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The real problem of tech education

A couple of reports in the last 24 hours have gotten us depressed about the acceptance of technology in our society--or, to be more accurate, the lack thereof.


First, we received yet another indication that government bureaucracies continue to struggle with technology, even when improvements in efficiency and cost savings are obvious. Then reported that many teachers and school administrators are relying on their students to help them keep up with developments in the digital age. And, of course, we've long known about the .

All of which got us thinking: Perhaps the wide attention paid to educating youths about technology has been misguided. Rather, maybe we should be putting more emphasis on educating adults in the public and private sectors that are in the most dire need of modernization, for the benefit of us all.

Blog community response:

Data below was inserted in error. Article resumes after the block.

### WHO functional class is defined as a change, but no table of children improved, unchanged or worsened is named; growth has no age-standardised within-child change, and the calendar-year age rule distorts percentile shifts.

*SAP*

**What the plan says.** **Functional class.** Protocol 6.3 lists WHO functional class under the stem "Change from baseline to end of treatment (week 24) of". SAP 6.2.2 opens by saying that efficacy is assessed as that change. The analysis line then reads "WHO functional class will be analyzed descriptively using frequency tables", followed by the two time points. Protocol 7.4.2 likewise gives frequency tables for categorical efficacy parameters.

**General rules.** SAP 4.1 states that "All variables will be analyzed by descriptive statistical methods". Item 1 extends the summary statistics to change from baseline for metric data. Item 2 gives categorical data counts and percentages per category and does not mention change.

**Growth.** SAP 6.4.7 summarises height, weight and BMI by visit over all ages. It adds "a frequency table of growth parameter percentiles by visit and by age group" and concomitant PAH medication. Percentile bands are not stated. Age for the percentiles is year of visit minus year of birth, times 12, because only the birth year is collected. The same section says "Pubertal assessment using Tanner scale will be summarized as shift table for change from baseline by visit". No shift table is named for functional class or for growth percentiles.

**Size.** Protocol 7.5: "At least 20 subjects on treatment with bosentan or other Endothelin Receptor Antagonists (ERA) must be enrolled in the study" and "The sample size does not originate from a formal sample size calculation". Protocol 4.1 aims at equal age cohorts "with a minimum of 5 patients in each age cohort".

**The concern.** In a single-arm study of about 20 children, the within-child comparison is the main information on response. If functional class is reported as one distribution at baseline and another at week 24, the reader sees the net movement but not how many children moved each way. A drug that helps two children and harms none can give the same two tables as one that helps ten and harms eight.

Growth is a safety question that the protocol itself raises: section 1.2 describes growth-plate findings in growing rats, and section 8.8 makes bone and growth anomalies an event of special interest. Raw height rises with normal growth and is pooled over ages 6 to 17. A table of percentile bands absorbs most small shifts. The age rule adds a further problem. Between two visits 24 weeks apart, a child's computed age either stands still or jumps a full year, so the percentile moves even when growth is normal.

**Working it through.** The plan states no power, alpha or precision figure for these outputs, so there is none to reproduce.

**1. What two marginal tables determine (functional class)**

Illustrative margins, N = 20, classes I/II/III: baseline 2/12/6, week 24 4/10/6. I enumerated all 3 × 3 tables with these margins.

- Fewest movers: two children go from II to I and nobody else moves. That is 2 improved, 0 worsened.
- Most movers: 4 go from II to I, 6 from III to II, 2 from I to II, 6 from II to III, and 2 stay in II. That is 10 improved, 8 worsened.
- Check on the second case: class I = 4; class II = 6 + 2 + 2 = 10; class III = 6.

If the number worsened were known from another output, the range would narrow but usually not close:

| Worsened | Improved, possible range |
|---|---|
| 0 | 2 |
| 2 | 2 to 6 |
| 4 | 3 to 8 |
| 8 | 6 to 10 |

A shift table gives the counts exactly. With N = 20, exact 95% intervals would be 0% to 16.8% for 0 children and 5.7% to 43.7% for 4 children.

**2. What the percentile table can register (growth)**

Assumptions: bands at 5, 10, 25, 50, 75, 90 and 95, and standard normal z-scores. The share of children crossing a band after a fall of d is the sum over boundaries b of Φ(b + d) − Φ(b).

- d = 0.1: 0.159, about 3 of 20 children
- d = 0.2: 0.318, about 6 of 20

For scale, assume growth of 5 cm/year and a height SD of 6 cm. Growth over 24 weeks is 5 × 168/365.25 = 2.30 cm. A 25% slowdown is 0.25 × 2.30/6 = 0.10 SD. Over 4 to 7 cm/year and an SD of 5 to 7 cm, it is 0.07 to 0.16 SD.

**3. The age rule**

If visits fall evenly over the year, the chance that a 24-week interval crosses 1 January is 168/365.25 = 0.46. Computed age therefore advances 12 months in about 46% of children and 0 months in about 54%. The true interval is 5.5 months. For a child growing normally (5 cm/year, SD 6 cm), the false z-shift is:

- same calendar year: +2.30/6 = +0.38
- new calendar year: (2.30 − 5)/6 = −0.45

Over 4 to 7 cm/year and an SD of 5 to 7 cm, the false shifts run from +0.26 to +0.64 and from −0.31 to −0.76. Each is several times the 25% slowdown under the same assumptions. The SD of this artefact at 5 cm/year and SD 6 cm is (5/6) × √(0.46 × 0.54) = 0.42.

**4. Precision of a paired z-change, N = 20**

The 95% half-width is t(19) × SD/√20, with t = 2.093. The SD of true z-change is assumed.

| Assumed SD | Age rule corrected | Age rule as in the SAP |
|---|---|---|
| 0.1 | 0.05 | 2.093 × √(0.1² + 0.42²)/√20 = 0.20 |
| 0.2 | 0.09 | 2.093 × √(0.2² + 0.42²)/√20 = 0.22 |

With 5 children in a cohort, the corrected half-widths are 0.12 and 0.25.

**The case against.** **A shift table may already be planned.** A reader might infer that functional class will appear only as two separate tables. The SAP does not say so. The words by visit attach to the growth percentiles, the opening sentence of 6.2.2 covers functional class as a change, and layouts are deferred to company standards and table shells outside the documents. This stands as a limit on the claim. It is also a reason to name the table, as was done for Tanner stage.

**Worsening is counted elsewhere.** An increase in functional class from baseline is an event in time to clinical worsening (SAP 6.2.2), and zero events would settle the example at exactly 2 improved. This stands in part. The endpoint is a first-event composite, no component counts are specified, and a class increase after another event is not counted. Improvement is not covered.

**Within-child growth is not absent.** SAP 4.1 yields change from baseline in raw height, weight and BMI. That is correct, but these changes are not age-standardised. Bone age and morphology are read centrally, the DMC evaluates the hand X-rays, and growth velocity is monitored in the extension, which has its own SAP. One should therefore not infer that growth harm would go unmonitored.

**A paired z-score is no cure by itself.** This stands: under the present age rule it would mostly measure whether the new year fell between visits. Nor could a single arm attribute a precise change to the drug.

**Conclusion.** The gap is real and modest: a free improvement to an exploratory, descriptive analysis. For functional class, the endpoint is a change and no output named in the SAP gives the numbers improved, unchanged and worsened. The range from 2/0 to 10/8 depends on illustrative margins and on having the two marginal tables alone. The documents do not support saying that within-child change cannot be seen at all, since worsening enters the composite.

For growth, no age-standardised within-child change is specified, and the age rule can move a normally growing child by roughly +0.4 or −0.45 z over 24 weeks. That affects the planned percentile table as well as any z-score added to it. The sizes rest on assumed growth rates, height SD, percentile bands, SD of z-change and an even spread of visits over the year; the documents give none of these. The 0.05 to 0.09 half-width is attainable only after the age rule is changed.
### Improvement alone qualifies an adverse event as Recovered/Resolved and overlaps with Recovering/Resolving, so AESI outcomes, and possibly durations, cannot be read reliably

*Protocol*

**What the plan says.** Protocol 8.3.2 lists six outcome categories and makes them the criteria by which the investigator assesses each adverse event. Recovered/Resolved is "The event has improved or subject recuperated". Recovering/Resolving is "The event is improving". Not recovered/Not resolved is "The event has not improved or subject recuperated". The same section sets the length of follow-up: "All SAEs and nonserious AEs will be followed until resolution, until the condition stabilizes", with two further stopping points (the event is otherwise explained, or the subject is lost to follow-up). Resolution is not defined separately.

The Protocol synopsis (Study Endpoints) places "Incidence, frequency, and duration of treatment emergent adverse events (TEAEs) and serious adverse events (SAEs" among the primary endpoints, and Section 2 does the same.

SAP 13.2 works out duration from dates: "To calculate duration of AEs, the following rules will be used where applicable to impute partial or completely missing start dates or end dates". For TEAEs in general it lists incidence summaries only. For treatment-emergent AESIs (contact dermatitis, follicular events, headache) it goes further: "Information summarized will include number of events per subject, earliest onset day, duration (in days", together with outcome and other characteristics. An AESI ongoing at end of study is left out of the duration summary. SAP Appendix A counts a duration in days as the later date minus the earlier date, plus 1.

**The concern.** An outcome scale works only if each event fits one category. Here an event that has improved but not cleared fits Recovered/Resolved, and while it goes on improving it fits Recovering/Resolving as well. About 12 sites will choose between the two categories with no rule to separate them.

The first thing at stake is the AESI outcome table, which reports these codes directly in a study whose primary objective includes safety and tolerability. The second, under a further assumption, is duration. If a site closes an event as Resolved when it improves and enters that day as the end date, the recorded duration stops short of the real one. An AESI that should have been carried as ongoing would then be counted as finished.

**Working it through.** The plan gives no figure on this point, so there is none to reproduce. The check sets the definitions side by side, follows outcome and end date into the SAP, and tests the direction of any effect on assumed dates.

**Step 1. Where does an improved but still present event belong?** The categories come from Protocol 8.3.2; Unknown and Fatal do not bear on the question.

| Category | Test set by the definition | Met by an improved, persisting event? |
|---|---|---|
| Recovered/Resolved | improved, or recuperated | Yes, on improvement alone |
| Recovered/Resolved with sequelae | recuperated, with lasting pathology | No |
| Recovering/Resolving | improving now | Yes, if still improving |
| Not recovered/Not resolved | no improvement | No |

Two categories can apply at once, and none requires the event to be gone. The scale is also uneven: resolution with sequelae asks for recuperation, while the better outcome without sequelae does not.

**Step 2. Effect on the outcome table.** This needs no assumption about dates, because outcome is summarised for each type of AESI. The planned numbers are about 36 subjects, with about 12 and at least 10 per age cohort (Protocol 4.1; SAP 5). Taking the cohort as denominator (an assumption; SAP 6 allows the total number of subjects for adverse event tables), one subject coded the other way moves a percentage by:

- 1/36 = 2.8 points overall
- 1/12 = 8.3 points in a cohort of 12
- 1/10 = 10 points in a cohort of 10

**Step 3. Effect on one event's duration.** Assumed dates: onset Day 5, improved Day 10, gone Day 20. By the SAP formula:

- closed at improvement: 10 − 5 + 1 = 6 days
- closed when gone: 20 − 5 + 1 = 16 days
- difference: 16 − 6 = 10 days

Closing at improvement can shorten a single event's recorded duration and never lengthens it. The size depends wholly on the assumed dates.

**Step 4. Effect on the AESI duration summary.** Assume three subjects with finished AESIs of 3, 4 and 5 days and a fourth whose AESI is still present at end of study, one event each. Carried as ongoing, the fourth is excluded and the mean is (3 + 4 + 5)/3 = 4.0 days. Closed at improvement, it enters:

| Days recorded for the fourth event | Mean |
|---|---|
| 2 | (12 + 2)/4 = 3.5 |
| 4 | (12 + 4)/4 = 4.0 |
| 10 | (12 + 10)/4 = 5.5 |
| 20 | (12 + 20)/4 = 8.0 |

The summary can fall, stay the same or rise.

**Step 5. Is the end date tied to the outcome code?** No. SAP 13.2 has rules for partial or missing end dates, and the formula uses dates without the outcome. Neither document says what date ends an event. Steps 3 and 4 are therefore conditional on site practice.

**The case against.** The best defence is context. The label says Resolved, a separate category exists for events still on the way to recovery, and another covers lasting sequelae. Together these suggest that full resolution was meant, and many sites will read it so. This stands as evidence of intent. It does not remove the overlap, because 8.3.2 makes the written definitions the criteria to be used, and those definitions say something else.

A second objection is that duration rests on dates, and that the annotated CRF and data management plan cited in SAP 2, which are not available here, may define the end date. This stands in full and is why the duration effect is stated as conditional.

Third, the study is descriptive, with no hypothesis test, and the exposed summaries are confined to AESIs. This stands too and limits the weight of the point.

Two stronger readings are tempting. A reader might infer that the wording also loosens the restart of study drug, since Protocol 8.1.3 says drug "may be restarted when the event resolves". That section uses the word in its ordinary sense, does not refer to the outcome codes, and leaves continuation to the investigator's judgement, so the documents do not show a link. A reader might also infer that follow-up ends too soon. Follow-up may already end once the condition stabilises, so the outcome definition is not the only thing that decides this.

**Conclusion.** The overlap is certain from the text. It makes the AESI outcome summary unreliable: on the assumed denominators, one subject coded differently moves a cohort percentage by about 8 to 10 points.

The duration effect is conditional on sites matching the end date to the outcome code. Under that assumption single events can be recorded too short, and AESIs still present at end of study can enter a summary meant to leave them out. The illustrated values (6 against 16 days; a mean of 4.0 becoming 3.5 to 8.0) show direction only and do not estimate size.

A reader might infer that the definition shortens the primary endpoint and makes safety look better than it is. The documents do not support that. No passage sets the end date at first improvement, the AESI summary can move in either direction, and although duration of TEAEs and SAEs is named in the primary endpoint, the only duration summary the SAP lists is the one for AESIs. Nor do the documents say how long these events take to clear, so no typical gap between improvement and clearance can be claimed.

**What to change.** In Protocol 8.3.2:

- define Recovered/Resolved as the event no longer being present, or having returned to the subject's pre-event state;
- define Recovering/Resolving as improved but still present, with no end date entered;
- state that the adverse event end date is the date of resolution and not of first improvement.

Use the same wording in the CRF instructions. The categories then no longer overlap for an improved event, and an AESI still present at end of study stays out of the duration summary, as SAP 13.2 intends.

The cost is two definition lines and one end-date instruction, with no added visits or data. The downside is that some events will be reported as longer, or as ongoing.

"The level of ignorance about basic modern computer technology that pervades the government is unbelievable. It seems that if it's not technology that Blows Stuff Up, government officials still insist on being willfully ignorant about the implications of technology equipment used by your average school child."
--Brilliant at Breakfast

"Lack of technical staff is a major barrier to implementing Internet technology, as are security and privacy issues. While many local governments are adopting IT for local governance, few have a long-term IT strategy."
--Economic Development Futures Journal

"Technology alters the incentive fabric of the world so that different things happen, regardless of people's ideological beliefs. Encryption is much more effective than anti-wiretapping laws at protecting your conversations, and earning/spending cash is much more effective than tax reform at reducing your tax burden. And developing technologies that reduce the parasatism of government is a profitable endeavour, so there is incentive for individuals to do it."